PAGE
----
In addition to the loss of 3-Hyp at Pro986, we observed an increase in the HP/LP ratio in the bone of the Lepre1H662A/H662A mice compared to their wild-type littermates. In both dominant and recessive OI, there is an increase in the HP/LP ratio, supporting alterations in collagen crosslinking [33]. The increase in HP/LP ratio suggests a disturbance of the fibrillar architecture in bone and could result in the disorientation of nanocrystal plates of hydroxyapatite, but does not signify overmodification of the collagen. Since we observe no difference in collagen migration from the steady-state collagen analysis, we conclude that there is no gross overmodification in the collagen isolated from the Lepre1H662A/H662A mice. Additionally, we observe no difference in collagen secretion, providing indirect evidence that the P3H1 complex is able to form and bind to collagen, in contrast to the Lepre1−/− mice which have a delay in collagen secretion due to failure of complex formation [14].

Future work investigating the contribution of signaling vs. collagen cross-linking defects present in bone and cartilage will be necessary to understand the generalized connective tissue phenotype present in patients carrying mutations in LEPRE1 or CRTAP.

Materials and Methods

Ethics statement

All research involving animals was conducted according to the relevant national and international guidelines. Veterinarians supervised animal care according to standard conditions of Baylor College of Medicine Center for Comparative Medicine, a program fully accredited by the Association for Assessment and Accreditation of Laboratory Animal Care International. All mouse work was approved by the Center for Comparative Medicine in conjunction with the Institutional Animal Care and Use Committee.

Evolutionary Trace

The Evolutionary Trace (ET) is an approach to identify molecular determinants of protein function and to target mutational analysis and protein engineering to the most relevant amino acids of a protein [34][38]. To help identify functionally important sites, ET builds a phylogenetic tree from a multiple sequence alignment and then scans the multiple sequence alignment for residue variations that correlate with major evolutionary divergences in the tree (Full residue invariance, or “conservation”, is a special case). The amino acids are ranked according to a score,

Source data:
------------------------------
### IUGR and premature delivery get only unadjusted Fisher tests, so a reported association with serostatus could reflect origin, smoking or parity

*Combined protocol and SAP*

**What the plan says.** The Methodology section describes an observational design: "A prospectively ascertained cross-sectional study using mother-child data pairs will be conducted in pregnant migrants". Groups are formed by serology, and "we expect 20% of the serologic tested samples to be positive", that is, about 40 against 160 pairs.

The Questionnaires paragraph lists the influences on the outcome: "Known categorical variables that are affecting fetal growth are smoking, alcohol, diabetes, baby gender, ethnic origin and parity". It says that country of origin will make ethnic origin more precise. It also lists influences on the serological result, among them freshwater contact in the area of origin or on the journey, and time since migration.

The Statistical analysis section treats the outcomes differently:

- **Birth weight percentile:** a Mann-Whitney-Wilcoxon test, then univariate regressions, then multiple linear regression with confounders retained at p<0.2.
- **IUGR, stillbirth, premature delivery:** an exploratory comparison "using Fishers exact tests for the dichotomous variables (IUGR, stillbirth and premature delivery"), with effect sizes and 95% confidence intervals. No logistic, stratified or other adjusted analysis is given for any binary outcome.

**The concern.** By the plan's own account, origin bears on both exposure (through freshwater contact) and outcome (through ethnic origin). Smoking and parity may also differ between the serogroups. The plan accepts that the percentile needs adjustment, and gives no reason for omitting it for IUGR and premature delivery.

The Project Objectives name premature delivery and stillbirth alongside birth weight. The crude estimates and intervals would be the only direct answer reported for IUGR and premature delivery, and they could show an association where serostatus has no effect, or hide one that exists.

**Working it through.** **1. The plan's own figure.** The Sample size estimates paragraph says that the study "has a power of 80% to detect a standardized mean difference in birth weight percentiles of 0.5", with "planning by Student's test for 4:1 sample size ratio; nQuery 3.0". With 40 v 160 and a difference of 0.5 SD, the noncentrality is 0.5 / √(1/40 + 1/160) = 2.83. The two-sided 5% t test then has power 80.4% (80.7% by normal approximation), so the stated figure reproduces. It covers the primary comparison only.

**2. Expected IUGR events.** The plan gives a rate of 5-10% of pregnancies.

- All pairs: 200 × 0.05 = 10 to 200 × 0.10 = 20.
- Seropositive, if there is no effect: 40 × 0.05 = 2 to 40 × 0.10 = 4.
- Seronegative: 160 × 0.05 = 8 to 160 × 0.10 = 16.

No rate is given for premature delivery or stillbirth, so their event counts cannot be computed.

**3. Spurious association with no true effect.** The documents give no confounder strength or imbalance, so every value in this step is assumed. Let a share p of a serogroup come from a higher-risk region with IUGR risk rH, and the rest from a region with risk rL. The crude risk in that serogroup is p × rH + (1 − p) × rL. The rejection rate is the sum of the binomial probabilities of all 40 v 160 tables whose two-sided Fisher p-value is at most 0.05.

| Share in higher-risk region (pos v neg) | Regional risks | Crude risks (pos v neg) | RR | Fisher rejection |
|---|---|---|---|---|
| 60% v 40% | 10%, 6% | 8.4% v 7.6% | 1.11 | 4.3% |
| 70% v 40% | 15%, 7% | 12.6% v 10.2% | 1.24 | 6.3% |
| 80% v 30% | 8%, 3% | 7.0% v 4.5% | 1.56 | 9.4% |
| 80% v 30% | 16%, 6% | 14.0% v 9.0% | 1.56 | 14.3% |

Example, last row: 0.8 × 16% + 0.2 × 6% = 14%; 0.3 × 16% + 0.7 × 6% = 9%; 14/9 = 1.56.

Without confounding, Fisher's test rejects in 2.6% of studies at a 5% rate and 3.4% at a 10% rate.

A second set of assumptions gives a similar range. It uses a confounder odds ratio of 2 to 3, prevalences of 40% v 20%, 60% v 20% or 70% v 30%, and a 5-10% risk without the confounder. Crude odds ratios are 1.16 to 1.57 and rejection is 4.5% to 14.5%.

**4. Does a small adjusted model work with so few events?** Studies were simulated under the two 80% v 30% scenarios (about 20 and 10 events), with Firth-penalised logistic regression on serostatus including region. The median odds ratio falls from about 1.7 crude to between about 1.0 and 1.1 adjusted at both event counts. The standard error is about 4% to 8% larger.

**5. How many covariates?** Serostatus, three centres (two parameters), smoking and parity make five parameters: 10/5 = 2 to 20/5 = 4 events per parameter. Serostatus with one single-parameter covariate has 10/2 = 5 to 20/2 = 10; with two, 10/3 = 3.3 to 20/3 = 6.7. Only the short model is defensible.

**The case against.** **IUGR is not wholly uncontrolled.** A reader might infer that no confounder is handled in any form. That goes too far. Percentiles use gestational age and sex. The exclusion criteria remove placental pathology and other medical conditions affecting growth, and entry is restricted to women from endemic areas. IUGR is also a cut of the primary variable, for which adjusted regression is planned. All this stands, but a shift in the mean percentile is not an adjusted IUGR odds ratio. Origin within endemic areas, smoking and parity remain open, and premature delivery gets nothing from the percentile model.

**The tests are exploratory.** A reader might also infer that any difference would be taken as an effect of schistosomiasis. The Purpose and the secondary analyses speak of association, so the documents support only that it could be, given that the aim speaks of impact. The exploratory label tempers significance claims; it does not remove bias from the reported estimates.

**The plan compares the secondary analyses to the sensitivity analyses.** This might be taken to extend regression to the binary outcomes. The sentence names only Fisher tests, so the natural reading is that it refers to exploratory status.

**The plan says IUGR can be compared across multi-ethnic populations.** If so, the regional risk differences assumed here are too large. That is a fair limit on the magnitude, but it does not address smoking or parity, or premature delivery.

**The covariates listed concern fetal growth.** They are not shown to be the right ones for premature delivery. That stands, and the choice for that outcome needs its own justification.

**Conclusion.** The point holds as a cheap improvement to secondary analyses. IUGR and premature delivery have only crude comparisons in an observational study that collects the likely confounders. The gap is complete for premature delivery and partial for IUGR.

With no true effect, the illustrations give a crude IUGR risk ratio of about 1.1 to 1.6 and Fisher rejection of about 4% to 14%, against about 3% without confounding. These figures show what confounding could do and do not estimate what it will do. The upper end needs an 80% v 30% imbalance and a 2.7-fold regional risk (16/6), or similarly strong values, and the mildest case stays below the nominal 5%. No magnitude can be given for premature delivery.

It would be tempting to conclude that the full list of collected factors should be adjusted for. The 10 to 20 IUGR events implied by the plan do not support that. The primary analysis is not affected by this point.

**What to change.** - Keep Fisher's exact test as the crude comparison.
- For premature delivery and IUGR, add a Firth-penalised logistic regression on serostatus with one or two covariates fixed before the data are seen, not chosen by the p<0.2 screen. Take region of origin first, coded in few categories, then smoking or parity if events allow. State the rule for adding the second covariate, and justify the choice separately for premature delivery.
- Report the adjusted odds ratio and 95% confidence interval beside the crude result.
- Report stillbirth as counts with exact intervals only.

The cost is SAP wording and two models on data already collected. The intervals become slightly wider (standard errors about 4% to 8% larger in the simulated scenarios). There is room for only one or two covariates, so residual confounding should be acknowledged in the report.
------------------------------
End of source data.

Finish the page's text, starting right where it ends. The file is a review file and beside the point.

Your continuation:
where fiag is the frequency of the appearance at residue position i of the amino acid of type a within the group g of subalignments that appear at “distance” n from the tree root. is the number of sequences in the alignment.

In practice, the top-ranked ET residues cluster together spatially in the structure, a property that is used to assess the statistical significance of predictions.

Fibroblast cultures

Fibroblast cultures were grown in DMEM supplemented with 4 mM L-glutamine, 4500 mg/L glucose (HyClone), 10% FBS, 100units/mL penicillin, and 100 µg/mL streptomycin.

Lentivirus production and concentration

Viral vector and packaging plasmids were transfected into 293T cells to produce lentivirus, which was concentrated, and transduced into fibroblasts as previously described [39].

Harvest of cells for protein analysis

After fibroblasts were cultured to confluence in a 60 mm2 dish, cells were washed in 1× PBS. Subsequently, cells were scraped in 1 ml 1× PBS and transferred to a 1.5 ml Eppendorf tube. Cells were spun down at 14000 RPM for 5 minutes at room temperature. Samples were resuspended with 50 µl of 5%B-ME and Lamellae loading buffer (Biorad) prior to the separation of proteins on a polyacrylamide gel.

Immunodetection by immunoblot

10 µg of protein was loaded into each well, run and transferred to a PVDF membrane using a standard wet transfer process. After blocking using 5% milk or 5% BSA, proteins were detected using the following antibodies directed against P3H1, CRTAP, and γ-Tubulin (sigma) diluted in appropriate buffer. The blot was washed 3 times, 10 minutes each with 1× TBS with 0.05% Tween20 and then incubated with the corresponding secondary antibody and washed again. Proteins were visualized using the Luminato Crescendo HRP substrate (Millipore) by incubating blot with the substrate for 2 minutes before exposing the blot to film and feeding it through the developer.

Immunofluorescence